Having observed our science panel debate the issues we were in a good position to form a reasonable person’s view on what needs to be done to care for our rivers.
We might be wrong, but we think that Kiwis value their waterways:
This isn’t some “greenie” view. It is part of what it means to be Kiwi. We can’t keep chasing the next dollar regardless of the impact on the environment. There have to be limits – otherwise it is just dumb and dirty growth.
Based on this and our understanding of the science, the Government’s plan for our waterways is a step forward, but isn’t good enough.
Asking local communities to manage their river is a great innovation, but questions remain over whether central and regional government will resource groups sufficiently to do the job (i.e. running costs, monitoring water, providing science & economic expertise), and then listen to what they say.
For the sake of our rivers the Government’s plan needs to include the aspiration for all waterways to be safe for swimming, fishing and food gathering.
Sadly some rivers could be very expensive to restore. It is far cheaper to keep the good rivers we currently have in good condition. We can’t wait until 2030 like the Government is proposing. All waterways need to be maintained or improved, starting now.
Farming is a major part of our economy. We don’t want to stuff that up, but nor do we want our water stuffed up either. Cattle need to be kept out of waterways. Where possible waterways need to be fenced and planted.
Many dairy farmers are already doing their best to farm sustainably. The dairy industry is working to get farmers to adopt good management practices. This is about using nutrients more efficiently, so it should improve profit and reduce environmental impact. However, sheep/beef farmers have a long way to go. The dairy industry will need to help get their sheep/beef cousins across the line if they want to continue expanding production.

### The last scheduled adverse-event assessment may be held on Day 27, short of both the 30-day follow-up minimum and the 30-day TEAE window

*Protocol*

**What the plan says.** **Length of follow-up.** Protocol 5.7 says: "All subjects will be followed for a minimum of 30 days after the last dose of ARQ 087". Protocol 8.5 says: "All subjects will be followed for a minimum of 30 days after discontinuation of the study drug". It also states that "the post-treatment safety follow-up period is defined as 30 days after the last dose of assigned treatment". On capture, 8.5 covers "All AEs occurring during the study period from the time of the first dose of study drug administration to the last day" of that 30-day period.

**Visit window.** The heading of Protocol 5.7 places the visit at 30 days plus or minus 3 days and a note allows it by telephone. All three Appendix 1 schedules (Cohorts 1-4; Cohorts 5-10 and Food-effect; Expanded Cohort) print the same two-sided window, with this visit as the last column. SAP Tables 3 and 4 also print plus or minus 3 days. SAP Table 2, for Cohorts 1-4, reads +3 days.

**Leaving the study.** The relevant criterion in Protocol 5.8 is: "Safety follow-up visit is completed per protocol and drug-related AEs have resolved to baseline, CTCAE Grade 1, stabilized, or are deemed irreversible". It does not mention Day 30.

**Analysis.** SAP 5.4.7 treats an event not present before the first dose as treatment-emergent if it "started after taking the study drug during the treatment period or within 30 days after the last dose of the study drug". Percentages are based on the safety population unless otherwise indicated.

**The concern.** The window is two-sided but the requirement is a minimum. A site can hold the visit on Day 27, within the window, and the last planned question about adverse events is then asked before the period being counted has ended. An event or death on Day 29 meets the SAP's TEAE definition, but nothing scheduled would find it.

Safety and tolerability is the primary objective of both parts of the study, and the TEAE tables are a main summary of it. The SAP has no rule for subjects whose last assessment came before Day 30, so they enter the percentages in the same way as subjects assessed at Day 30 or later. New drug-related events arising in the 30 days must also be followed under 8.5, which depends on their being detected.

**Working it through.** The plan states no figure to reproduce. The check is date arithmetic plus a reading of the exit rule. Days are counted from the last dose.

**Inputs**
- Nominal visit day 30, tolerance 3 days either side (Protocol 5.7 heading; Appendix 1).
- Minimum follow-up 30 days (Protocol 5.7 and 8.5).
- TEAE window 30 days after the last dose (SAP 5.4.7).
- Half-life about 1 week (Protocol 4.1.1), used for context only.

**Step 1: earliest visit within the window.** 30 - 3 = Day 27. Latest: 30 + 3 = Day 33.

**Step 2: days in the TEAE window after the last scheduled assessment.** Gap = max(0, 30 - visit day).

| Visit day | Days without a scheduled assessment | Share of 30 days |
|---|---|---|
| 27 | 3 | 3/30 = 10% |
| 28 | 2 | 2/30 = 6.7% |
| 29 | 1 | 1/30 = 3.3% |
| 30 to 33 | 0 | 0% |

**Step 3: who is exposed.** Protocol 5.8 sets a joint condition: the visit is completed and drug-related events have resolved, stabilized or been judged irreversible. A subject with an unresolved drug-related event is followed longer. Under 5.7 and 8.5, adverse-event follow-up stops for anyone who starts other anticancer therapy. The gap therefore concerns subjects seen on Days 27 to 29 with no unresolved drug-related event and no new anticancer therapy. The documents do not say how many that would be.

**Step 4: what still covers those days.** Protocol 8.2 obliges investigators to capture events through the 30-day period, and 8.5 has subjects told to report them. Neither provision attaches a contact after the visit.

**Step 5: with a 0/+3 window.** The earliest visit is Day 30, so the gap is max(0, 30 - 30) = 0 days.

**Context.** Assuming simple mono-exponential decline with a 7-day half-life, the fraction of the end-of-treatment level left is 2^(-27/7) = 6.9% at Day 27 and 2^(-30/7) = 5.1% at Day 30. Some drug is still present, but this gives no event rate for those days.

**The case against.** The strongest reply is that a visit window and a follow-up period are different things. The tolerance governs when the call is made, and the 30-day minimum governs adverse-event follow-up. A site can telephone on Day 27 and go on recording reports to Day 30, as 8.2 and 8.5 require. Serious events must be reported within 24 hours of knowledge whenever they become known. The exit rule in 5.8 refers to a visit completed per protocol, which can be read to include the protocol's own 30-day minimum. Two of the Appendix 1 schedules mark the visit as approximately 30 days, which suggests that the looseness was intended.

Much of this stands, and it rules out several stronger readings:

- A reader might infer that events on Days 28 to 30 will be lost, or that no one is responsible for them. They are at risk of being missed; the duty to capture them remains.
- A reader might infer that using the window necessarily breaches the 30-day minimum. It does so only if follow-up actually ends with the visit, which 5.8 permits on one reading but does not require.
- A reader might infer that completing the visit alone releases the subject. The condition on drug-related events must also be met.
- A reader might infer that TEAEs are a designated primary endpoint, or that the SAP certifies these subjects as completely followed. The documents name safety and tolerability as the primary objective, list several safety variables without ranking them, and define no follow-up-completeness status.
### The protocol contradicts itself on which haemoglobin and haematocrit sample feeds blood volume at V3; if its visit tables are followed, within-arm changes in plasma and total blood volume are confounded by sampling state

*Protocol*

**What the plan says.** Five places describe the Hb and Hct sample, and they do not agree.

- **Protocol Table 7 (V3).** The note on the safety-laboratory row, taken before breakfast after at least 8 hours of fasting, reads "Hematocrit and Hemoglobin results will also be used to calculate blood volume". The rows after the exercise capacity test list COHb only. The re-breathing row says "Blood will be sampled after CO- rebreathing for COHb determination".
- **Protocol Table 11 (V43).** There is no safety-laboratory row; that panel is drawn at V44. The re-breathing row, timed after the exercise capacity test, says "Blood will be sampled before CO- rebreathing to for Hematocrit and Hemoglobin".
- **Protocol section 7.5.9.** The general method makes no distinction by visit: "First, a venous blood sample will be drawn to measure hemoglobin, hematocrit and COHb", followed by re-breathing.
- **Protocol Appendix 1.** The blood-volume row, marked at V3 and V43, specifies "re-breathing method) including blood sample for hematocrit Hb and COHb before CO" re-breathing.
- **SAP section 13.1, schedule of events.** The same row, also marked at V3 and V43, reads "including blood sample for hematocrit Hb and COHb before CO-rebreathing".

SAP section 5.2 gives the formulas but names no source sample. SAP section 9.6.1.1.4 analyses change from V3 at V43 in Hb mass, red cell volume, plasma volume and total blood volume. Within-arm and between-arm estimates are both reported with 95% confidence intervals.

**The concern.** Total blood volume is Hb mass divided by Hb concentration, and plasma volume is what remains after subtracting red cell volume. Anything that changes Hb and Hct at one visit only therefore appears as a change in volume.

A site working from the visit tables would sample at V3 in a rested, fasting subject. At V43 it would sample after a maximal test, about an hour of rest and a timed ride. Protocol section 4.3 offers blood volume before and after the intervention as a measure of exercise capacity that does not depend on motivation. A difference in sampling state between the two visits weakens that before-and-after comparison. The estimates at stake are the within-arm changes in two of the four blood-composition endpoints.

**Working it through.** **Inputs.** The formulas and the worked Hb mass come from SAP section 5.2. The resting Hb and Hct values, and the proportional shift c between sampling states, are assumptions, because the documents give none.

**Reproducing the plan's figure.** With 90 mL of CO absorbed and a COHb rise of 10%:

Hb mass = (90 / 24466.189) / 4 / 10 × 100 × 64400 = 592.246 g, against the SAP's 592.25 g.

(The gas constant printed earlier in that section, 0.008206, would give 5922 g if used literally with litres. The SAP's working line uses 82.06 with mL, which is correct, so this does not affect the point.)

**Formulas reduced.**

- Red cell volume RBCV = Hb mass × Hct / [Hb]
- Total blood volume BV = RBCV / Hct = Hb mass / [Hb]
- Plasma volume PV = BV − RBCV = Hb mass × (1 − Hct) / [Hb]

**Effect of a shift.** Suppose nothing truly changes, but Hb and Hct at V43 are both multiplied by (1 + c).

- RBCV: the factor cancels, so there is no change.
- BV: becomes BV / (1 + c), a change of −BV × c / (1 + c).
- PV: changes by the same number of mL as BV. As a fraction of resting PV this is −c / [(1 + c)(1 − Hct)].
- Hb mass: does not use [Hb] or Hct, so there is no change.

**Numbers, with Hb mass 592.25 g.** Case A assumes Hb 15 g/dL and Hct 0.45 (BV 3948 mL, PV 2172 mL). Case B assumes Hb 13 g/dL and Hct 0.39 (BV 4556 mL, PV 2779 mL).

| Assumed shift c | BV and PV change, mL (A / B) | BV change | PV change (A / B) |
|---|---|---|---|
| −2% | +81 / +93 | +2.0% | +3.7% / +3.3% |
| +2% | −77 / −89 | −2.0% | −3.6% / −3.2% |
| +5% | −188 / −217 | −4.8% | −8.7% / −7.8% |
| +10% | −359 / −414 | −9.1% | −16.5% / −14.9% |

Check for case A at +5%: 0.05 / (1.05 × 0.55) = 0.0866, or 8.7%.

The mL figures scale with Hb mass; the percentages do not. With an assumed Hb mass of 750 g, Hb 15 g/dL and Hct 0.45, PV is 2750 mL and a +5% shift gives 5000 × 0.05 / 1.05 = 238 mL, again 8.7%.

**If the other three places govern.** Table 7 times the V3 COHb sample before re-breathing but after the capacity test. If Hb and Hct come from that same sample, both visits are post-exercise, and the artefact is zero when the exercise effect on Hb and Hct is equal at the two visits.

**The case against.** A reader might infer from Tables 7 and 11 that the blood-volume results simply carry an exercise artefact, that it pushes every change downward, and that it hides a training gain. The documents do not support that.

This is where economic instruments could help water quality. Once regions have clear nutrient limits, leaching rights should be tradable. This would be one way to pay sheep and beef farmers e.g. to fence and plant rivers and slopes, so that dairy farming can continue expanding. The nutrient loading into waterways from sheep and beef farming is far lower per metre of waterway than it is from intensive dairying. But the profitability of intensive dairying is higher so the projections in several regions are for more conversions of sheep and beef farms to dairying.
If a region or catchment has a target ceiling for nutrient loading to its waterways then allocating those loading rights across farms becomes a challenge. Tradeable rights are the optimal approach in such cases. For instance, if the rights are tradeable then a prospective dairying convertor could obtain nutrient loading rights sufficient for their intensive farming by financing some waterway riparian planting and fencing for a sheep and beef farmer in the catchment who – due to the limited profitability of their operation – has yet to invest in these nutrient-leaching reduction methods. The sheep and beef farmer would then have surplus leaching rights that would be taken up by the dairy farm that had financed the investment.
The way that rights are allocated is important. Initial rights should not be based on the past (as is being done in Canterbury) – this punishes sheep/beef farmers (who haven’t leached much) and creates a perverse incentive prior to the introduction of the regime for farmers to increase fertilizer use (because it will increase future leaching rights).
Apparently no one owns water – but some private businesses can use it more than others. Permits are use rights – de facto property rights. We need to resolve Treaty claims for fresh water, and create tradable use rights as we did for fisheries. Again, this makes sure we get the best out of a limited resource. This should be supplemented by a resource rental, as was initially intended for fisheries.